Mood-stabilizing drug could treat inherited liver disease

February 3, 2014, University of Pittsburgh Schools of the Health Sciences

Opening up a can of worms is a good way to start hunting for new drugs, recommend researchers from Children's Hospital of Pittsburgh of UPMC and the University of Pittsburgh School of Medicine. In a study published today in the Public Library of Science One, they used a primitive worm model to show that a drug typically used to treat agitation in schizophrenia and dementia has potential as a treatment for α-1 antitrypsin (AT) deficiency, an inherited disease that causes severe liver scarring.

In the classic form of AT deficiency, which affects 1 in 3,000 live births, a gene mutation leads to production of an abnormal protein, dubbed ATZ, that unlike its normal counterpart is prone to clumping, explained David H. Perlmutter, M.D., physician-in-chief and scientific director, Children's Hospital, and Distinguished Professor and Vira I. Heinz Endowed Chair, Department of Pediatrics, Pitt School of Medicine.

"These protein aggregates accumulate in liver cells and eventually lead to scarring of the organ or to tumor formation," Dr. Perlmutter said. "If we could find a drug that slows or stops this process, we might be able to prevent the need for liver transplantation in these patients."

To find that drug, Dr. Perlmutter's team worked with Pitt's Stephen Pak, Ph.D., assistant professor of pediatrics, and Gary Silverman, M.D., Ph.D., Twenty-five Club Professor of Pediatrics, Cell Biology and Physiology, who developed a model of AT deficiency in Caenorhabditis elegans, or C. elegans, a harmless microscopic worm or nematode typically found in soil. Previous experiments conducted by Drs. Pak and Silverman, in which more than 2,000 compounds were screened, showed that fluphenazine, a drug approved for human use as a mood stabilizer, could reduce ATZ accumulation in the worm, so the team studied it further.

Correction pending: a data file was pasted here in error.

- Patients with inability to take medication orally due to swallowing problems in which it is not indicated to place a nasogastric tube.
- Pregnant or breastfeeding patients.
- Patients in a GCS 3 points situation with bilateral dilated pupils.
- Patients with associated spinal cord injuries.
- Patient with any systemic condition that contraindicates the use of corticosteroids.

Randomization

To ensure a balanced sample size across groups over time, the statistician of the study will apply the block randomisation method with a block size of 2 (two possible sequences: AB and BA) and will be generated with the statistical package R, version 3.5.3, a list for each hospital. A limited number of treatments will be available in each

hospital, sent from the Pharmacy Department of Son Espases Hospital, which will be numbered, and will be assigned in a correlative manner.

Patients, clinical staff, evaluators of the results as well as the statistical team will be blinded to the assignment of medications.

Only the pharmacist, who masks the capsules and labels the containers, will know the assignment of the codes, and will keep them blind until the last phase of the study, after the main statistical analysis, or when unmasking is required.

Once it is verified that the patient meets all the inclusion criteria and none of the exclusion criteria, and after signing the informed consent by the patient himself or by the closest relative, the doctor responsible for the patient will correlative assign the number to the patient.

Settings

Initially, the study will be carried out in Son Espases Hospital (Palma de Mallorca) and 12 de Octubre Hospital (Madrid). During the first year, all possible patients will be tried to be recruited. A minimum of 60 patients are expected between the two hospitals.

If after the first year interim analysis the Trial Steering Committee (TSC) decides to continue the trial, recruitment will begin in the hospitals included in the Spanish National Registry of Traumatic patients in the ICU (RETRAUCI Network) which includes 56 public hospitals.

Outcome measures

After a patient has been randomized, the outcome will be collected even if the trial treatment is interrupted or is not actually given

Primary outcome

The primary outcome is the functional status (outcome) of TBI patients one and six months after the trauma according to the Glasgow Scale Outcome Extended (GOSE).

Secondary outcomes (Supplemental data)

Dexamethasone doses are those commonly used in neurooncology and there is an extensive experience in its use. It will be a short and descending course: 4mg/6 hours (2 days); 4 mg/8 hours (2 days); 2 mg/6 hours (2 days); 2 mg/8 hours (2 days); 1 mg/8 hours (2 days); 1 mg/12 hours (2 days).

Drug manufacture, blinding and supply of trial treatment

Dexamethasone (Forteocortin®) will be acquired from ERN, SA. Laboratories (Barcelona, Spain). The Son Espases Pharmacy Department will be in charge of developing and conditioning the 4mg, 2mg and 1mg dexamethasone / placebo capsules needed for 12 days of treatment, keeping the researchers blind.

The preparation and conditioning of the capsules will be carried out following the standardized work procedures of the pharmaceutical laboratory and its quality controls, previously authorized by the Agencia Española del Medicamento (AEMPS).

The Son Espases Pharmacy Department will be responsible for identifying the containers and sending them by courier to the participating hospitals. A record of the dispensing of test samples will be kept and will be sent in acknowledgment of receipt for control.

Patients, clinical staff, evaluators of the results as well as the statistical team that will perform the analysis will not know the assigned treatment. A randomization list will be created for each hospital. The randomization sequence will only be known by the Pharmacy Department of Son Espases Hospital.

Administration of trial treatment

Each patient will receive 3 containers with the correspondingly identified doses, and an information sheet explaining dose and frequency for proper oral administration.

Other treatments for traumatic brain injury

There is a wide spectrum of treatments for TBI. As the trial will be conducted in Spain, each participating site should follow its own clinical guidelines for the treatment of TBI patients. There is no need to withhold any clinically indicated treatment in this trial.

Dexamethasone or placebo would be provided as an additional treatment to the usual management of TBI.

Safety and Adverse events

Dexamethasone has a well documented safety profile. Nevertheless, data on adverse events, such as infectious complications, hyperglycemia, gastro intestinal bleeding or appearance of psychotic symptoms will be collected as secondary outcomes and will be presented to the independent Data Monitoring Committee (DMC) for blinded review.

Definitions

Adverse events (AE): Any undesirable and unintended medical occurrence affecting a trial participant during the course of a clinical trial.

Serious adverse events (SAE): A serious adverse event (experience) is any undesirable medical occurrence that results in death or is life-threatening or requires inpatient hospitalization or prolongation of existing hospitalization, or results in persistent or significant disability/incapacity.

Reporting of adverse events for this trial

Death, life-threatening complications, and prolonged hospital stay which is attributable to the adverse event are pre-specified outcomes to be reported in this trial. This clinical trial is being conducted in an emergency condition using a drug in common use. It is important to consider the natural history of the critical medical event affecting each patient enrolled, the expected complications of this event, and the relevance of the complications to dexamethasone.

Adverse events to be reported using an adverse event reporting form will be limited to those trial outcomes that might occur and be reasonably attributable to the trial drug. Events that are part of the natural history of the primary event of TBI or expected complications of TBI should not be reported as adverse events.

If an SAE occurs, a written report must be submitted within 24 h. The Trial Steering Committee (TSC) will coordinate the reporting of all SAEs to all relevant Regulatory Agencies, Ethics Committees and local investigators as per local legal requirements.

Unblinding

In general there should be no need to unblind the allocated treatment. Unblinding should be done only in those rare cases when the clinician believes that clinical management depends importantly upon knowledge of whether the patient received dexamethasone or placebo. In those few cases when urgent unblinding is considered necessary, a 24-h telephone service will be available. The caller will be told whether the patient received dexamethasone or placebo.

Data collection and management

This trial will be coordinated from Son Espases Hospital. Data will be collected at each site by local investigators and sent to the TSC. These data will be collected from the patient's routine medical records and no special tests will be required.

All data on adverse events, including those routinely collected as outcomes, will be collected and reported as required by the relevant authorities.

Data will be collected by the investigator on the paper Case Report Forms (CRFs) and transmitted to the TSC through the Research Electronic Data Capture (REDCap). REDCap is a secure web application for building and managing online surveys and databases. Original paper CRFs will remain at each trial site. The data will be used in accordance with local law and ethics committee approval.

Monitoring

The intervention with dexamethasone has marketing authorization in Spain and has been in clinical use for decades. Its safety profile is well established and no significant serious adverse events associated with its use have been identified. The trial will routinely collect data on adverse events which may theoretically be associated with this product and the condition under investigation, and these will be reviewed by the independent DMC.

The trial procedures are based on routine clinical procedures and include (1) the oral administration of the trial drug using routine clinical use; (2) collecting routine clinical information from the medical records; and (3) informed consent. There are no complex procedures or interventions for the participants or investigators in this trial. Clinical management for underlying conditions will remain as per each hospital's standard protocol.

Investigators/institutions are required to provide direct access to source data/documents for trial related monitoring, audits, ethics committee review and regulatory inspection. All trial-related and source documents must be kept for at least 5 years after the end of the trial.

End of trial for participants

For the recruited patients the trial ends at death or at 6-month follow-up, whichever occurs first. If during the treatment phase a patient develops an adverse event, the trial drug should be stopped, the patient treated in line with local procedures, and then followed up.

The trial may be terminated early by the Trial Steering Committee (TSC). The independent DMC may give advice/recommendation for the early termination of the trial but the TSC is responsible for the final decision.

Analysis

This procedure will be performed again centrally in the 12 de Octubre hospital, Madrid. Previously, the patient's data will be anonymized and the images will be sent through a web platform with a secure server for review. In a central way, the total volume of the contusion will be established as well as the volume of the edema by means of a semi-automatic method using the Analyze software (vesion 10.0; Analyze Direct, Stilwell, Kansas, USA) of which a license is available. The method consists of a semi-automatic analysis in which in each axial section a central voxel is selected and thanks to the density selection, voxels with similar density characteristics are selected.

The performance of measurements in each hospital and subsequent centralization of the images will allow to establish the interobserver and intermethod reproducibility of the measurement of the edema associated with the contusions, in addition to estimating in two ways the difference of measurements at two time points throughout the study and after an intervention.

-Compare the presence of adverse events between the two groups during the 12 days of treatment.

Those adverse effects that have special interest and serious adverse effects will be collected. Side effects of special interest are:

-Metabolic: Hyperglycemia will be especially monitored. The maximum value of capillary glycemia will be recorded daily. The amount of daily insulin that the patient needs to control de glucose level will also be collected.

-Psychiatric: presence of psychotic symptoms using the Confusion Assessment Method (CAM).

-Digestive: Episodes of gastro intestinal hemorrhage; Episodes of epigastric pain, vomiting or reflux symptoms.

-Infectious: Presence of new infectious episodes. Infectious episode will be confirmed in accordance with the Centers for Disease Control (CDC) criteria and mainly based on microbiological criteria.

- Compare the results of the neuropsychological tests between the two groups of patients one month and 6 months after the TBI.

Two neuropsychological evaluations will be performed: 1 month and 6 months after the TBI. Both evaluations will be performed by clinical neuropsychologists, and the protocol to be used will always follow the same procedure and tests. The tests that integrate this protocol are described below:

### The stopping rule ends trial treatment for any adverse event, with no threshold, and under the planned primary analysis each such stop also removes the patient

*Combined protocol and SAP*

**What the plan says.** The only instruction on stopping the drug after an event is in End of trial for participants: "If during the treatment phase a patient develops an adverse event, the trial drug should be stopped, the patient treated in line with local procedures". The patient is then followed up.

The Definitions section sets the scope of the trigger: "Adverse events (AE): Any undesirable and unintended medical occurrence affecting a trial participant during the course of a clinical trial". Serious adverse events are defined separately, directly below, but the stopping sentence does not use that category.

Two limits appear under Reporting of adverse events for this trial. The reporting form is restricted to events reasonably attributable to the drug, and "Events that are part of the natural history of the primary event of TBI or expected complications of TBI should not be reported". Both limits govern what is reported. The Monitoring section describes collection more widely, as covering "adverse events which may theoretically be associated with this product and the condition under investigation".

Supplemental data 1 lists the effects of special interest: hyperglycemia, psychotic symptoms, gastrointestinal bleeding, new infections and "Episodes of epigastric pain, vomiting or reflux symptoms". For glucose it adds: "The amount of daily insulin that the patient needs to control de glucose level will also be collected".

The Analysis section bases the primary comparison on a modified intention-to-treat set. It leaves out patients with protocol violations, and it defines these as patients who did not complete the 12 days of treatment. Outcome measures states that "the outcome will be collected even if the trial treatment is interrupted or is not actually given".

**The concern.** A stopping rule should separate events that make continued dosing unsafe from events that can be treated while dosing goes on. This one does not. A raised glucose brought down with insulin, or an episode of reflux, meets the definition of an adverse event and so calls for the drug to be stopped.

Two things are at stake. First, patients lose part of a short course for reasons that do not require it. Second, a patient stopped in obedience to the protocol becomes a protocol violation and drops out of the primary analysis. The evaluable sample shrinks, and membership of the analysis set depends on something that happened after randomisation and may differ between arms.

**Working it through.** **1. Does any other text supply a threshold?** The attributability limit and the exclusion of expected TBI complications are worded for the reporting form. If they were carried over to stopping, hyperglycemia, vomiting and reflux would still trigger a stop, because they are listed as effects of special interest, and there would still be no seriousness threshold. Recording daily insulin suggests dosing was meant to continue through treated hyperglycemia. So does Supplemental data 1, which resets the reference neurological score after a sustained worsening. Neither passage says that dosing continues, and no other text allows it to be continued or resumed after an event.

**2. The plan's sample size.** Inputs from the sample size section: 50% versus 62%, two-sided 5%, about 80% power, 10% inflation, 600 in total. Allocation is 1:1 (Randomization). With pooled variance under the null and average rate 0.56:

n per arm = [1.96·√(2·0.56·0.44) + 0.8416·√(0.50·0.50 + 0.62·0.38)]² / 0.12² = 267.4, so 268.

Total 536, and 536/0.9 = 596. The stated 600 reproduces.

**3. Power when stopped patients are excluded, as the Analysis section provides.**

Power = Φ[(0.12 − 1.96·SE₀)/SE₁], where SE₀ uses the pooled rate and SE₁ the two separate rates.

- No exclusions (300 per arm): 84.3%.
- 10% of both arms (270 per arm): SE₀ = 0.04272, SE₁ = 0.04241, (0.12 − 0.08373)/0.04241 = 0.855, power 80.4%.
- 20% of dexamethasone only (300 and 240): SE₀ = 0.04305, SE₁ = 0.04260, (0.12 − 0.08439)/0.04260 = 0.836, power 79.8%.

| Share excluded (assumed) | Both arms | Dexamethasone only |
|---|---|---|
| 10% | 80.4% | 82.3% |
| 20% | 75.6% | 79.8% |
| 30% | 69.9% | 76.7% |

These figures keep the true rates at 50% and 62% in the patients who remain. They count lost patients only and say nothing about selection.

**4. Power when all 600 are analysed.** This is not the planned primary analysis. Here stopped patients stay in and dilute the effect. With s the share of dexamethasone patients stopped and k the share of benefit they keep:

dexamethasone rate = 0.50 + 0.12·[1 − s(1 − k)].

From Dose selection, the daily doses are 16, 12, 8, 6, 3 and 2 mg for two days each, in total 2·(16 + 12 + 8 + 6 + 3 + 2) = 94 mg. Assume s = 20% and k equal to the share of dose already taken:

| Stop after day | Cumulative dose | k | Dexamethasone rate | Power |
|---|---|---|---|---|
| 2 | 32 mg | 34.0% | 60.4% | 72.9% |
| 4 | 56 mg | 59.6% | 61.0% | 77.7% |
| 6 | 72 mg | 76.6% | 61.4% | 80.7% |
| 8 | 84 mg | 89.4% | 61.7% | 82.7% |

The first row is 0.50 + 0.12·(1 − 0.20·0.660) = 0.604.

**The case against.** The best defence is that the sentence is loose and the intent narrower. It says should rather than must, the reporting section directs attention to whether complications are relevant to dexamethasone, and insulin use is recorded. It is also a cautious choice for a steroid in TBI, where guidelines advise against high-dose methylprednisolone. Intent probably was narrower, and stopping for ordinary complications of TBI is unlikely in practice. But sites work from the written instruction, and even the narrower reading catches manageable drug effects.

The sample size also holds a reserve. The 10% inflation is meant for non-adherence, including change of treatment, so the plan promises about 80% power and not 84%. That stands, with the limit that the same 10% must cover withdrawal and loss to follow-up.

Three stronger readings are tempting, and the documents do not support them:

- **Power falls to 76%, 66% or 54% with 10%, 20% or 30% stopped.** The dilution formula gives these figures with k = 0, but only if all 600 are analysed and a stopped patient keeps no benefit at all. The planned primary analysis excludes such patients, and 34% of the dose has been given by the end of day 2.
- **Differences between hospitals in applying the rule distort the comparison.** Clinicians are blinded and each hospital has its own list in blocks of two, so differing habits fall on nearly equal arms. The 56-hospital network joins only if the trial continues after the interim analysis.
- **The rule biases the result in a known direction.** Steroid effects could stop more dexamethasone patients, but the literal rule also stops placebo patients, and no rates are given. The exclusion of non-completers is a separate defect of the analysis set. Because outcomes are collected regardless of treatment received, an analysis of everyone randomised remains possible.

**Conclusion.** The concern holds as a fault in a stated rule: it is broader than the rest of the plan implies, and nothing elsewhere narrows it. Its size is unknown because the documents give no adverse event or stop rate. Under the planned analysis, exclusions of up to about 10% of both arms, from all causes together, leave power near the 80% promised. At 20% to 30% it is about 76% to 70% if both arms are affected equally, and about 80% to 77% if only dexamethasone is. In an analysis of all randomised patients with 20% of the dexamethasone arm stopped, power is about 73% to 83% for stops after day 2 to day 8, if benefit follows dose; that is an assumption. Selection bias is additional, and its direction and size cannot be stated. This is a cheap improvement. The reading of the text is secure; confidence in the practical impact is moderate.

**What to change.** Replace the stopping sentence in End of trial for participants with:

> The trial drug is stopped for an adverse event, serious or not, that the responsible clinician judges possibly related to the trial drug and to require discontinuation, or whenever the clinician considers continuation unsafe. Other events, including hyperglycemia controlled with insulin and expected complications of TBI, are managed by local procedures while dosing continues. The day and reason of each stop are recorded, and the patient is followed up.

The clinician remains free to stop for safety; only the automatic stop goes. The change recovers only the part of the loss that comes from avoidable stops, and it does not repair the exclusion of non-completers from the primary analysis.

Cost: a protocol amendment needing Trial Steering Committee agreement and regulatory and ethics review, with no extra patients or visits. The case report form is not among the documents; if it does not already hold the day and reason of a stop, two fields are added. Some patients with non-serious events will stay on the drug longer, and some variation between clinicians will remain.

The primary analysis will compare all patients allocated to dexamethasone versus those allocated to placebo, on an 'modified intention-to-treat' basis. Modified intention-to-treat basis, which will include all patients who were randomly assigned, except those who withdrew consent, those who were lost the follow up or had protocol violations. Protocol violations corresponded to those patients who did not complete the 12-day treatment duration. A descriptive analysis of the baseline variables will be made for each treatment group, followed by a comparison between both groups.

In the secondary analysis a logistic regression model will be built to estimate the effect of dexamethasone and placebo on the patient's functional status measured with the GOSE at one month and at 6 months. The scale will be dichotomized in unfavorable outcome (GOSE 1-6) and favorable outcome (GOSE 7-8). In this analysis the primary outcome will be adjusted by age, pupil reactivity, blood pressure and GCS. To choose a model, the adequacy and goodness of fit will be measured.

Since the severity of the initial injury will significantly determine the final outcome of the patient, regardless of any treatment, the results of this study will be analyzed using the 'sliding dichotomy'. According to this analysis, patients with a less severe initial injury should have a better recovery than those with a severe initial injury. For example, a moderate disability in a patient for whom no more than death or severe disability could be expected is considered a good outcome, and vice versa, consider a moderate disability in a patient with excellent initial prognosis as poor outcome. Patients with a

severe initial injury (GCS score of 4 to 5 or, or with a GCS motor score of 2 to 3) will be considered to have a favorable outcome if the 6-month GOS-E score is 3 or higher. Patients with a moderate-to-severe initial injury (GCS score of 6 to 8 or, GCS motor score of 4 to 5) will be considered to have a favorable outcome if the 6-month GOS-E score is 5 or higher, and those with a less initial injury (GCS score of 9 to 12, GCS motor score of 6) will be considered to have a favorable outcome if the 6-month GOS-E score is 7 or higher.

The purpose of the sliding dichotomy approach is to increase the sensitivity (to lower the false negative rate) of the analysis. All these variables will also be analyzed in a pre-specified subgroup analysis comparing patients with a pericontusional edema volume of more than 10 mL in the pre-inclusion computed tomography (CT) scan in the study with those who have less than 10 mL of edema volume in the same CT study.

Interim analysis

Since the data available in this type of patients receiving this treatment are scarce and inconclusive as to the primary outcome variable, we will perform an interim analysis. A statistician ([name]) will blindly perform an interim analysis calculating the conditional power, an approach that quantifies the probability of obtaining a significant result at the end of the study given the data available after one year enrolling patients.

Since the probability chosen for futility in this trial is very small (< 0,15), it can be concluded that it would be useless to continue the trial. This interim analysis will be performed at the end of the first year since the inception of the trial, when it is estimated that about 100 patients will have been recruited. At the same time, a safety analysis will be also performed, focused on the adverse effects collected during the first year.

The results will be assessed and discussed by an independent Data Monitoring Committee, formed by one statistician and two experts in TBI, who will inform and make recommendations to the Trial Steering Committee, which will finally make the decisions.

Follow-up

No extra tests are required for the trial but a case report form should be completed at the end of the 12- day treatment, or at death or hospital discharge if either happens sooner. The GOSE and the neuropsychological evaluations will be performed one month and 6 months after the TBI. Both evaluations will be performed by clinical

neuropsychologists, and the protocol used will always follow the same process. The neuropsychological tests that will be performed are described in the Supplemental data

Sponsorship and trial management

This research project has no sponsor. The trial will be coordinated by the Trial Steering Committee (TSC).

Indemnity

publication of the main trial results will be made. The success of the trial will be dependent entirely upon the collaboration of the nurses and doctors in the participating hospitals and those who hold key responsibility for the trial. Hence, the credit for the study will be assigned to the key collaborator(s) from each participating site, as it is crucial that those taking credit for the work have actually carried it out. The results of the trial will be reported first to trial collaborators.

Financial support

Worms that produce ATZ die sooner than normal ones, which typically have a life span of fewer than 20 days. Those that were exposed to fluphenazine, however, had lower burdens of ATZ and lived more than a day longer that untreated animals. The lifespan of normal worms was unchanged by fluphenazine exposure. The researchers also labeled with fluorescent markers intracellular structures called autophagosomes, which help clear abnormal proteins out of the cell in a process called autophagy. Fluphenazine exposure was associated with a greater presence of autophagosomes, suggesting that increased autophagy led to reduced ATZ accumulation.

Follow-up experiments showed that fluphenazine reduced ATZ accumulation in several mammalian-cell line models of AT deficiency, D. Silverman said.

"We found when we gave this drug for three weeks to mice with the disease, autophagy is activated, the abnormal protein load is diminished, and liver scarring is reversed. It's truly amazing," he said. "And because fluphenazine is already being safely prescribed for other conditions, it should be easier to bring it to clinical trials for AT deficiency."

The project also reveals the power of the worm model to rapidly screen drug candidates, Dr. Perlmutter noted.

"This is the first extensive investigation of a drug that was discovered through the C. elegans screening method," he said. "It's remarkable that you can take a completely unbiased, high-content screen using a primitive organism and end up identifying a drug that reduces the accumulation of an in mammalian cell lines and a living mouse. It's proof-of-principle of this research pipeline. Furthermore, this is very similar pharmacologically to carbamazepine, another mood stabilizer that we found to enhance autophagy and reverse liver fibrosis in the mouse model of α1-antitrypsin deficiency."